2.3.10 Determination of body mass index by calculation or use of a nomogram. 1.A man has a mass of 75 kg and a height of 1.45 metres. a.Calculate his body mass index. (1) b.Deduce the body mass status of this man using the table. (1) c.Outline the relationship between height and BMI for a fixed body mass. (1) BMI= mass in kilograms ÷ (height in metres) 2 = 75 kg ÷ (1.45 m) 2 = 75 kg ÷ 2.10 m 2 = 35.7 kg m -2 35.7 kg m -2 is above 30.0 (see table below) therefore the person would be classified obese. BMIStatus Below 18.5Underweight 18.5 – 24.9Normal 25.0 – 29.9Overweight 30.0 and AboveObese The taller a person the smaller the BMI; (negative correlation, but not a linear relationship)
2.3.10 Determination of body mass index by calculation or use of a nomogram. 4.A woman has a height of 150 cm and a BMI of 40. a.Calculate the minimum amount of body mass she must lose to reach normal body mass status. Show all of your working. (3) b.Suggest two ways in which the woman could reduce her body mass. (2) BMI= mass in kilograms ÷ (height in metres) 2 therefore mass in kilograms= BMI ÷ (height in metres) 2 Actual body mass= BMI ÷ (height in metres) 2 = 40 kg m -2 x (1.50 m) 2 = 90 kg Normal BMI is a maximum of 24.9 kg m -2 Normal body mass = 24.9 kg m -2 x (1.5 m) 2 = 56 kg To reach normal status the woman needs to lose 90 kg – 56 kg = 34 kg Reduce her nutritional intake / diet / reduce the intake of lipids; Exercise / increase activity levels;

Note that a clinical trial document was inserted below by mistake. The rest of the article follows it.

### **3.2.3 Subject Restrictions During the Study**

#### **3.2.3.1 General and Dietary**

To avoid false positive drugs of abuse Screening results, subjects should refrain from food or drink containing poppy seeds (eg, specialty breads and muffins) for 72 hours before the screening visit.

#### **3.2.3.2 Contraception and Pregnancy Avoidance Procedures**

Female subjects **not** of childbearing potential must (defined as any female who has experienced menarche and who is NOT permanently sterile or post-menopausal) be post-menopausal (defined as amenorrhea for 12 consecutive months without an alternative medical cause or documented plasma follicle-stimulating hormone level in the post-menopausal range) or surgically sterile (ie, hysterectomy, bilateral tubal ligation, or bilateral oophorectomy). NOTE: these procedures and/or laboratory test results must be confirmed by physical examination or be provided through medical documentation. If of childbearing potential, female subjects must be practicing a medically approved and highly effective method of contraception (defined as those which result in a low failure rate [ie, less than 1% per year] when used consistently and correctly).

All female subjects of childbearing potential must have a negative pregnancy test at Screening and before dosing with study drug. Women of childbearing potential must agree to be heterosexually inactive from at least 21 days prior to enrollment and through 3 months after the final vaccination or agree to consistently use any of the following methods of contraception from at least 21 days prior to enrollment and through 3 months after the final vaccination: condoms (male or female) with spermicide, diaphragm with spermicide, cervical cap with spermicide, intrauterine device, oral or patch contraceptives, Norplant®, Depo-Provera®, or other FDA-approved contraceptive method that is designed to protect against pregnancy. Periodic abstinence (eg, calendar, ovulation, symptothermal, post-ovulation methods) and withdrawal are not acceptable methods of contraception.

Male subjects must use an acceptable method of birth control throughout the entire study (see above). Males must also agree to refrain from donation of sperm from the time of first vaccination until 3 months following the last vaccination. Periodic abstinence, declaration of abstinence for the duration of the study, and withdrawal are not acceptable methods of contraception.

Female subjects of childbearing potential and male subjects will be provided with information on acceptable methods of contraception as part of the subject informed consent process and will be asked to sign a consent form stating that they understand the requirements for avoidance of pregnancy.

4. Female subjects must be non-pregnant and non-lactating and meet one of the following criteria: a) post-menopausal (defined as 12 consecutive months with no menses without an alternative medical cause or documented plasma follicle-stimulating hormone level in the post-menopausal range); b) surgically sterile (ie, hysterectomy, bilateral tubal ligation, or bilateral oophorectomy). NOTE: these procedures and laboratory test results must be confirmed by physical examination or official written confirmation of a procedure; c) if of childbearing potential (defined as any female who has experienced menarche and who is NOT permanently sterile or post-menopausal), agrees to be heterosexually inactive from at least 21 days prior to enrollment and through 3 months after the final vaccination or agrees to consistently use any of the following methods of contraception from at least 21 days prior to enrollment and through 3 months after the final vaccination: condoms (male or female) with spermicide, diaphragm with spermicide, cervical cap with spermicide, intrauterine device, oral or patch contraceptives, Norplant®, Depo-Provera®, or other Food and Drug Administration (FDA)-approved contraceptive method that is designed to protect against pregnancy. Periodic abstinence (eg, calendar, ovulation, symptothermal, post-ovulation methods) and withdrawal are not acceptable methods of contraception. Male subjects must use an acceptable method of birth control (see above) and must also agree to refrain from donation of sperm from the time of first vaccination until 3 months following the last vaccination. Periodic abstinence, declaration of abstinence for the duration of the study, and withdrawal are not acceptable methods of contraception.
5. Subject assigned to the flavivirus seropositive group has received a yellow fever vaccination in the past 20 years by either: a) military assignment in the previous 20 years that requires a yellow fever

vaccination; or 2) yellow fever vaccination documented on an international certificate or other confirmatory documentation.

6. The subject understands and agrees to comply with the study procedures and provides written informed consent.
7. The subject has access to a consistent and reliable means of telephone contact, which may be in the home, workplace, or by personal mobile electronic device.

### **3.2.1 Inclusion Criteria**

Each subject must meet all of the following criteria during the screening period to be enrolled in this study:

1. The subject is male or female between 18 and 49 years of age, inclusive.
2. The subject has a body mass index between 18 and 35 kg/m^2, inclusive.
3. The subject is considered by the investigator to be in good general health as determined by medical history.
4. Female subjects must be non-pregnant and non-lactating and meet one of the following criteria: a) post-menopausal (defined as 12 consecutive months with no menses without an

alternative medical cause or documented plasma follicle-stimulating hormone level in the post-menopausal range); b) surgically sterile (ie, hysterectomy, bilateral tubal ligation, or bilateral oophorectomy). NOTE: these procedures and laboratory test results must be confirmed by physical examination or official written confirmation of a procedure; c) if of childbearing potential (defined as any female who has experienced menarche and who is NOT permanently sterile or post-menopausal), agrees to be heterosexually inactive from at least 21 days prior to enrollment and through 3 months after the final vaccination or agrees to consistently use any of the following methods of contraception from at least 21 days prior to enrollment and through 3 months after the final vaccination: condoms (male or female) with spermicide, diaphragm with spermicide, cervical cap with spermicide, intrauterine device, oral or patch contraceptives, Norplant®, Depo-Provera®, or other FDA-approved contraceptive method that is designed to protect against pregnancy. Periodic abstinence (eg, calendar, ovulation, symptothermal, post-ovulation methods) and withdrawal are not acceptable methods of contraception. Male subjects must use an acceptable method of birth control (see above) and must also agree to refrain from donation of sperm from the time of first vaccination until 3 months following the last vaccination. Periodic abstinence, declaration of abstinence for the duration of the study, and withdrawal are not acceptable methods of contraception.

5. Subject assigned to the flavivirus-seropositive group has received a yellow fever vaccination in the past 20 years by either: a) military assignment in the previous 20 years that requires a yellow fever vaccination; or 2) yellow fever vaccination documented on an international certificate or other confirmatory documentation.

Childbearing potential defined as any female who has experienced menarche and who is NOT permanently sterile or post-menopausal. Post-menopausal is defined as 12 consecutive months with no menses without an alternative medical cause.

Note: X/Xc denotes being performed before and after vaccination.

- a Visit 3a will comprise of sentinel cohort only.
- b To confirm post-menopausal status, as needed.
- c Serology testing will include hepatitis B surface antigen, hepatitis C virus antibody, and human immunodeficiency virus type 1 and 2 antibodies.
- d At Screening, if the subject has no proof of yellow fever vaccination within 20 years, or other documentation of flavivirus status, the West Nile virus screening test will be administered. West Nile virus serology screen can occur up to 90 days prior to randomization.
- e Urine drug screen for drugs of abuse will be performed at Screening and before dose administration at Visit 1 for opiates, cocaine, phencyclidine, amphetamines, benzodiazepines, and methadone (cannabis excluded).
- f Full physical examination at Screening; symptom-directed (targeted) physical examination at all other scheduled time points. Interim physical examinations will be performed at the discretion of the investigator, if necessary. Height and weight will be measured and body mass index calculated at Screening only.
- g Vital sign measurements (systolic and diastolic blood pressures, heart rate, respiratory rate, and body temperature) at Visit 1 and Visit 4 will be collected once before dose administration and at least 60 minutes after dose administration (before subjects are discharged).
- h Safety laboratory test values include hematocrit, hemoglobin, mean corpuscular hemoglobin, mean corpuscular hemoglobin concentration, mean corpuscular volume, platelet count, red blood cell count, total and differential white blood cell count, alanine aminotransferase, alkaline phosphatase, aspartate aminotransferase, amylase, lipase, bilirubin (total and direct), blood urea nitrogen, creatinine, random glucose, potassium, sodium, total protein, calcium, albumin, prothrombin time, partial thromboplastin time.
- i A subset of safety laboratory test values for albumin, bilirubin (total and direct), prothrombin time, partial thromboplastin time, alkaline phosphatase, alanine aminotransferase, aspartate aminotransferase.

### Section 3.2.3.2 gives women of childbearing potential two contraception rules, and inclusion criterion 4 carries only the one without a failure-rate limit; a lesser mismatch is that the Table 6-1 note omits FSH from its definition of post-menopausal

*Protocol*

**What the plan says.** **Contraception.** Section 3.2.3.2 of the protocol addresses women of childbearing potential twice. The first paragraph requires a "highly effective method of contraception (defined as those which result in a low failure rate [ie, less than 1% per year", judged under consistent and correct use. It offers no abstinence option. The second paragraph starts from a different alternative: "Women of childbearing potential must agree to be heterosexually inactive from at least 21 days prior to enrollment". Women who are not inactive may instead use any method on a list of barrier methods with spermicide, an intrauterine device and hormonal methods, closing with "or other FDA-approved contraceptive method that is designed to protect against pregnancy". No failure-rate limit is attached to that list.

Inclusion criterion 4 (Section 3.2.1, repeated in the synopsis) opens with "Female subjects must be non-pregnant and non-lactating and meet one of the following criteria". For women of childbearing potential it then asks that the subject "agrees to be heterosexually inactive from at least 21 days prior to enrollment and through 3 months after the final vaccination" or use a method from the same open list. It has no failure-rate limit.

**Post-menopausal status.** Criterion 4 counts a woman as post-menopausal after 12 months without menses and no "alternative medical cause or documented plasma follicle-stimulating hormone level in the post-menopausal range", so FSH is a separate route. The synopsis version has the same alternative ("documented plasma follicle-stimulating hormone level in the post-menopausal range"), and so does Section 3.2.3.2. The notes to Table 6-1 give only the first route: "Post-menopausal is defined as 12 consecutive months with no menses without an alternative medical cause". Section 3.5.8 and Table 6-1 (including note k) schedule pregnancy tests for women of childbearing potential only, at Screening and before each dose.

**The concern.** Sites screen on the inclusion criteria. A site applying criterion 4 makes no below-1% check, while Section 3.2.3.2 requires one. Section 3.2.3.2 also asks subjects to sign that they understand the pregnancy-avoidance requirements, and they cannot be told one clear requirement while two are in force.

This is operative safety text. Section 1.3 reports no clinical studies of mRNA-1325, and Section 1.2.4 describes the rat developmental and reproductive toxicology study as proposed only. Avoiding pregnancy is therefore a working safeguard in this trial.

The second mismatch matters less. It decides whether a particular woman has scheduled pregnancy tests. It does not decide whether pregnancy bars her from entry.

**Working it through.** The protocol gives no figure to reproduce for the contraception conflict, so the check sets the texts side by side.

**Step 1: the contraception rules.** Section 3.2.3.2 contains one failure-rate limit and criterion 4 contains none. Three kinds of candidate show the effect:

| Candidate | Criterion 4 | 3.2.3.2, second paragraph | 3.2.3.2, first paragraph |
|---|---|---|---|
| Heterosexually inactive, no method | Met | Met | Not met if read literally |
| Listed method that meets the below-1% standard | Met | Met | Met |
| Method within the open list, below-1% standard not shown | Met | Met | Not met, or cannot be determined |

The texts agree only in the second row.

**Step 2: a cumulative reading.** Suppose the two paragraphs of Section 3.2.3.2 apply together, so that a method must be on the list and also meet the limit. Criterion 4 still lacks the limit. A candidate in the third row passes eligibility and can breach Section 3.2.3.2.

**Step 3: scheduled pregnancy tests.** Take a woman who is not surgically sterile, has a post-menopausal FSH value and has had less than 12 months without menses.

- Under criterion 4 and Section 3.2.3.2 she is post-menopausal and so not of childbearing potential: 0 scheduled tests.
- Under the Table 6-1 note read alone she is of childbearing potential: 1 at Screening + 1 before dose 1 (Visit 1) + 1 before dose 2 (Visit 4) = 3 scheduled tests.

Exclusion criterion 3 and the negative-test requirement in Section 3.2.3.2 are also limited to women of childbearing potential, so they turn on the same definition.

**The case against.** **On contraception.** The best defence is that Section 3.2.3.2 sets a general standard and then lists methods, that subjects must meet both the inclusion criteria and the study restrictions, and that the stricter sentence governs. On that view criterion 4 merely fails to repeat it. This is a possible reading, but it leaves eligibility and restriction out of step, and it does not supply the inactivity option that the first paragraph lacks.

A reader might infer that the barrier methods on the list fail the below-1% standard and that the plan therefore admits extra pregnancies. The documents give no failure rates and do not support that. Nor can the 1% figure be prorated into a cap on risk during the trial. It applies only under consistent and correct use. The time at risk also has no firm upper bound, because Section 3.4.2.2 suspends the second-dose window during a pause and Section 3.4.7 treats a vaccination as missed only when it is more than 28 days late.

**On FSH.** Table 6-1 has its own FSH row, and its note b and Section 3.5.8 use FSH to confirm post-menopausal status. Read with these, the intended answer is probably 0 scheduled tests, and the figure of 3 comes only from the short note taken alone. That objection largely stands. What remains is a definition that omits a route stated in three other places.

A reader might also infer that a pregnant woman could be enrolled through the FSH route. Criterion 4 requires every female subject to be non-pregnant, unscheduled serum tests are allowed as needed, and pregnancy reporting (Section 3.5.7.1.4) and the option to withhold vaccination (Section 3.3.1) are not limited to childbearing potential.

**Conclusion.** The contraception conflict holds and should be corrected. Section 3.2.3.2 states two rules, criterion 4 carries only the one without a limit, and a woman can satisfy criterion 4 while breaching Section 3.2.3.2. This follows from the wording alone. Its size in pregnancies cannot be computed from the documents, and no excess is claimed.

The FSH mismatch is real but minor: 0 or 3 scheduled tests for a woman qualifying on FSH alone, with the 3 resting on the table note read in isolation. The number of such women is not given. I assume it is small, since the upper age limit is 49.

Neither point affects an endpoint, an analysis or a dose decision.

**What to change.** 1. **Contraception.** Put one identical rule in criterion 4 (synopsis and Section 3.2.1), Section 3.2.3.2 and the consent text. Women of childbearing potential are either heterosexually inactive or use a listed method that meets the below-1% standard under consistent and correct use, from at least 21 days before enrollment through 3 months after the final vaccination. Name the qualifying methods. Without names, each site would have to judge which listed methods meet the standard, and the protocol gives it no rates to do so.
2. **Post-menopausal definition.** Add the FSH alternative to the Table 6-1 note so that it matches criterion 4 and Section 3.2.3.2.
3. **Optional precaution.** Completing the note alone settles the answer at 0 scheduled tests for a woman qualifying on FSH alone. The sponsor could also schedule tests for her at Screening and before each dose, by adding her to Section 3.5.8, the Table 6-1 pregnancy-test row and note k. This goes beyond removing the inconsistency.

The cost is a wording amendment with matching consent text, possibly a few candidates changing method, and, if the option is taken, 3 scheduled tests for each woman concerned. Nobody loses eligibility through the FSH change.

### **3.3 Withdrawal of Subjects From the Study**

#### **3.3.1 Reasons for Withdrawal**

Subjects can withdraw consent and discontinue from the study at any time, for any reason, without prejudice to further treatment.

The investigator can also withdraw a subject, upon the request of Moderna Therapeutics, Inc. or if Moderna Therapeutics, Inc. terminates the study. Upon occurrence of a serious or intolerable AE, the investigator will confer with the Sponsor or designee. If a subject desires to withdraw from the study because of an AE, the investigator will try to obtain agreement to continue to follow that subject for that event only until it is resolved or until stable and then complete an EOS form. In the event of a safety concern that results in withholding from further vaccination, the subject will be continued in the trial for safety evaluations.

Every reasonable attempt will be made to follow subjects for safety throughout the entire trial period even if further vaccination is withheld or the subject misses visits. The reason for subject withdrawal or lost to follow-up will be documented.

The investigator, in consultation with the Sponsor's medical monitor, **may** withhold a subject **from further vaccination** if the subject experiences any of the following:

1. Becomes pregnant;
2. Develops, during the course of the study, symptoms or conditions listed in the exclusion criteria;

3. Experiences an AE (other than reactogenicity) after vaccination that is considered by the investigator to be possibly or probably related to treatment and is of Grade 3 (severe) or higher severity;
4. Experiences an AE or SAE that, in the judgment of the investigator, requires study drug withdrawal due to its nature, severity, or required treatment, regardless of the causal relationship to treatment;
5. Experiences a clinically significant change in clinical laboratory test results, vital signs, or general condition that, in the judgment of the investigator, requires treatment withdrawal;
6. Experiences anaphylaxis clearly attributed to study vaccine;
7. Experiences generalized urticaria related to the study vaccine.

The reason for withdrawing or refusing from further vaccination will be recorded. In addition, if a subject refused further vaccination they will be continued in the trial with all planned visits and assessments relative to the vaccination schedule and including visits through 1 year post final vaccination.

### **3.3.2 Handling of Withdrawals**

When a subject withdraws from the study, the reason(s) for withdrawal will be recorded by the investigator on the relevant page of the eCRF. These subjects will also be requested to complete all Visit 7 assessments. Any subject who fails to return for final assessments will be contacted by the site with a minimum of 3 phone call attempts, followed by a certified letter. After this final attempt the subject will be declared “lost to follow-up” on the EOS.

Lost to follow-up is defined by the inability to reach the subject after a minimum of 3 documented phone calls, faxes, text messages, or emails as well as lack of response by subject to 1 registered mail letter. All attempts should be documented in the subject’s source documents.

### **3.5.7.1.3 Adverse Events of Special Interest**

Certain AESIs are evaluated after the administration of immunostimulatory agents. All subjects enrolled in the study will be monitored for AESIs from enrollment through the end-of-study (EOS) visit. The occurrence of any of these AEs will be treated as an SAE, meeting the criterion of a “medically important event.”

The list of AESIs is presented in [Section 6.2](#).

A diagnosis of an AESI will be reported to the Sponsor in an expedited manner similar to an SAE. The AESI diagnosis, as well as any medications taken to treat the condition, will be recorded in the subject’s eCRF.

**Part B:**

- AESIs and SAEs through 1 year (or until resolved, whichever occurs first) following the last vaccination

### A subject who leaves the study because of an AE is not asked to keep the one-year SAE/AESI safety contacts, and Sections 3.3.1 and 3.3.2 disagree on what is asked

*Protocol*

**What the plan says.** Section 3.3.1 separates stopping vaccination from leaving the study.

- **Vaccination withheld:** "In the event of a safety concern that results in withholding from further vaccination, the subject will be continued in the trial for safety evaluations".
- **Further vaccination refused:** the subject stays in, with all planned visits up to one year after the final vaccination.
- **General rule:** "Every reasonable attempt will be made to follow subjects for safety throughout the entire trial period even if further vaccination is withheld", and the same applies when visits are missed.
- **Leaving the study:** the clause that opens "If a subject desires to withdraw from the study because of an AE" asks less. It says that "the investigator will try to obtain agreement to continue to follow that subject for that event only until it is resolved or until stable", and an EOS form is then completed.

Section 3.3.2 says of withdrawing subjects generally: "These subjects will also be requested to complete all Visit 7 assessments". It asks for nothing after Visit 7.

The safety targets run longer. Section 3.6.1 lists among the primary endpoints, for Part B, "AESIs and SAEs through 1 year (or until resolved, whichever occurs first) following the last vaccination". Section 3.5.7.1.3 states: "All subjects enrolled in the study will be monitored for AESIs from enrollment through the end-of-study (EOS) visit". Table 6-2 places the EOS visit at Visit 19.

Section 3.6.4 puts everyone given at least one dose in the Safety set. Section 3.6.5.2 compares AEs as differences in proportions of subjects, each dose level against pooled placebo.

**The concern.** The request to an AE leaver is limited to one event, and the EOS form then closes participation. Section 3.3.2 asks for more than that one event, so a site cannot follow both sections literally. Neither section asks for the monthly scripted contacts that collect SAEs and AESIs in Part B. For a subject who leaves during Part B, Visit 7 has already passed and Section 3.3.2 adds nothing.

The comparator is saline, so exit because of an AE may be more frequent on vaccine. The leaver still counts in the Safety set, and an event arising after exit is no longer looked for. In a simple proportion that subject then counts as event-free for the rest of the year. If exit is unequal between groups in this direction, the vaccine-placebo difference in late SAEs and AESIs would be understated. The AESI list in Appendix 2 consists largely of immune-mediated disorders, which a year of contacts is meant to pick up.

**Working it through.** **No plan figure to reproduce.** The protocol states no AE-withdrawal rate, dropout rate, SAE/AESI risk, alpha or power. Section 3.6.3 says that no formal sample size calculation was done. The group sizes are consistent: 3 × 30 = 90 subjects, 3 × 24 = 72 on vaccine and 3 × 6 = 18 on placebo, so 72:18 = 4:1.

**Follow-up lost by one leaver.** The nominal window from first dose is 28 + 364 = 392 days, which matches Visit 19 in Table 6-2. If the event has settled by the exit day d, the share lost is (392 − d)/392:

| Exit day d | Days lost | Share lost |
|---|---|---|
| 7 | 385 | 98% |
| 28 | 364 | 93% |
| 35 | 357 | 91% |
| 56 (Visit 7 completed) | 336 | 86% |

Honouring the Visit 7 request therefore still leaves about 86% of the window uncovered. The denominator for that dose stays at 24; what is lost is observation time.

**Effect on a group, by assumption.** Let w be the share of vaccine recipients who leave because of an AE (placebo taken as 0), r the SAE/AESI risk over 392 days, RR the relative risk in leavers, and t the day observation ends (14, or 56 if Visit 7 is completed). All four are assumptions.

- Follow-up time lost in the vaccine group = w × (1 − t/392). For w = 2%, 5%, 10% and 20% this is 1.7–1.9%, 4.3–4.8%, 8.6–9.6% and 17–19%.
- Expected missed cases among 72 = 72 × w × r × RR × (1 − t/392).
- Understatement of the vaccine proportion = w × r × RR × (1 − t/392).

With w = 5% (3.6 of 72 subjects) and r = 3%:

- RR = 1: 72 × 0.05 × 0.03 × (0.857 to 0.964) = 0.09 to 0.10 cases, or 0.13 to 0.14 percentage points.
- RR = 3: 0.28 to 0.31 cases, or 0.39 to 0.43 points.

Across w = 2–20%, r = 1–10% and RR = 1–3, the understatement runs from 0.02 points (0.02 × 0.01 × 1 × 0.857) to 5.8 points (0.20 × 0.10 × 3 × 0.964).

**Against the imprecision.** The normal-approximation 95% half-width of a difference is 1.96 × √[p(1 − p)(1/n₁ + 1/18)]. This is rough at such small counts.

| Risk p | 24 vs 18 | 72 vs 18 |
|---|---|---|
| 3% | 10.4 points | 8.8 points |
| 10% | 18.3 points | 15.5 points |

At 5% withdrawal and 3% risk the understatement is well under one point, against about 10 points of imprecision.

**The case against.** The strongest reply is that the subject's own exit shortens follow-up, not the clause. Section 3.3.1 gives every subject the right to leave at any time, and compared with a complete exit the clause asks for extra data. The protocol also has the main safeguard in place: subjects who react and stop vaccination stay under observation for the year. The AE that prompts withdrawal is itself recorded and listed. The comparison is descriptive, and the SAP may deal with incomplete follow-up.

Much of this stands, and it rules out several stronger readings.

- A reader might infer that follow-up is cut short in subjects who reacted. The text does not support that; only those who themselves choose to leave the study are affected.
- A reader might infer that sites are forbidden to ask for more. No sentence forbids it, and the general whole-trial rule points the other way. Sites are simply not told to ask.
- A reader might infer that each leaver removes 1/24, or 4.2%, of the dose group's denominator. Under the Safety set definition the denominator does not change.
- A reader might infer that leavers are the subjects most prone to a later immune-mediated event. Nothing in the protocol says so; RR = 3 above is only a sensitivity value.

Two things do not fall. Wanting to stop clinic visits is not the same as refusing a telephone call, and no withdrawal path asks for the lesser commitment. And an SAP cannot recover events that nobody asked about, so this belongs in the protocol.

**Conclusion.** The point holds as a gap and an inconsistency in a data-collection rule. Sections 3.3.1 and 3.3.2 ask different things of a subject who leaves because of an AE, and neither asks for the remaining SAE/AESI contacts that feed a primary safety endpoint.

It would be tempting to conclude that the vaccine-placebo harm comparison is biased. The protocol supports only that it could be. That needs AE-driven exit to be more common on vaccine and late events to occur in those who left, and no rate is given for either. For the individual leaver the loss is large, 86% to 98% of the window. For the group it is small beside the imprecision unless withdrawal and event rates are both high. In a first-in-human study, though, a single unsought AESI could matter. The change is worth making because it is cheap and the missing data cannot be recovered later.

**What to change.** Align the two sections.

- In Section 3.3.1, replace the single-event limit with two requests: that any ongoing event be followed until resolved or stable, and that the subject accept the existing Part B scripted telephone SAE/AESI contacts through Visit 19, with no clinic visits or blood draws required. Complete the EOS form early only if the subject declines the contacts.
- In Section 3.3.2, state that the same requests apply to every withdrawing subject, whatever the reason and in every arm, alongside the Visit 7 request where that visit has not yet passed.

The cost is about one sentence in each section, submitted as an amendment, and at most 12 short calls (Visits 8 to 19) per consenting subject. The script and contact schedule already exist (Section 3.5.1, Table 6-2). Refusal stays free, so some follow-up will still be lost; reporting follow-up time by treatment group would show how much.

H 3 C (CH 2 ) n C O OH General structural formula for a fatty* acid *I prefer “big boned”“big boned” Carboxylic group Chain (or ring) of carbon and hydrogen atoms Flash Back: 2.1.9 Identification of biochemicals such as sugars, lipids or amino acids from molecular diagrams.
2.3.2 Fatty acids can be saturated, monounsaturated or polyunsaturated. Saturated, monounsaturated or polyunsaturated? Q1 Oleic Acid Q2 Caproic Acid Q3 α-Linolenic Acid
2.3.2 Fatty acids can be saturated, monounsaturated or polyunsaturated. Saturated, monounsaturated or polyunsaturated? Q1 Oleic Acid1 double bond therefore monounsaturated Q2 Caproic Acidno double bonds therefore unsaturated Q3 α-Linolenic Acid3 double bonds therefore polyunsaturated n.b. the term saturated refers to whether more hydrogen can be added to the fatty acid. A double bond can be replaced if two hydrogen atoms are added. If there are no double bonds a fatty acid is said to be saturated as no more hydrogen atoms can be added. https://commons.wikimedia.org/wiki/Fatty_acids#Polyunsaturated_fatty_acids_2
2.3.3 Unsaturated fatty acids can be cis or trans isomers. Cis - isomersTrans - isomers Very common in nature Rare in nature – usually artificially produced to produce solid fats, e.g. margarine from vegetable oils. the hydrogen atoms are on the same side of the two carbon atoms The double bond causes a bend in the fatty acid chain The double bond does not causes a bend in the fatty acid chain Therefore cis-isomers are only loosely packedTrans-isomers can be closely packed Triglycerides formed from cis-isomers have low melting points – they usually liquid at room temperature Triglycerides formed from trans-isomers have high melting points – they usually solid at room temp.
2.3.3 Unsaturated fatty acids can be cis or trans isomers. Q1 trans or cis isomers? ???
2.3.3 Unsaturated fatty acids can be cis or trans isomers. Q1 trans or cis isomers?
2.3.3 Unsaturated fatty acids can be cis or trans isomers. Q2 trans or cis isomer of α-Linolenic Acid?
2.3.3 Unsaturated fatty acids can be cis or trans isomers. Q2 trans or cis isomer of α-Linolenic Acid? All 3 double bonds are cis, each one causes a bend in the fatty acid chain.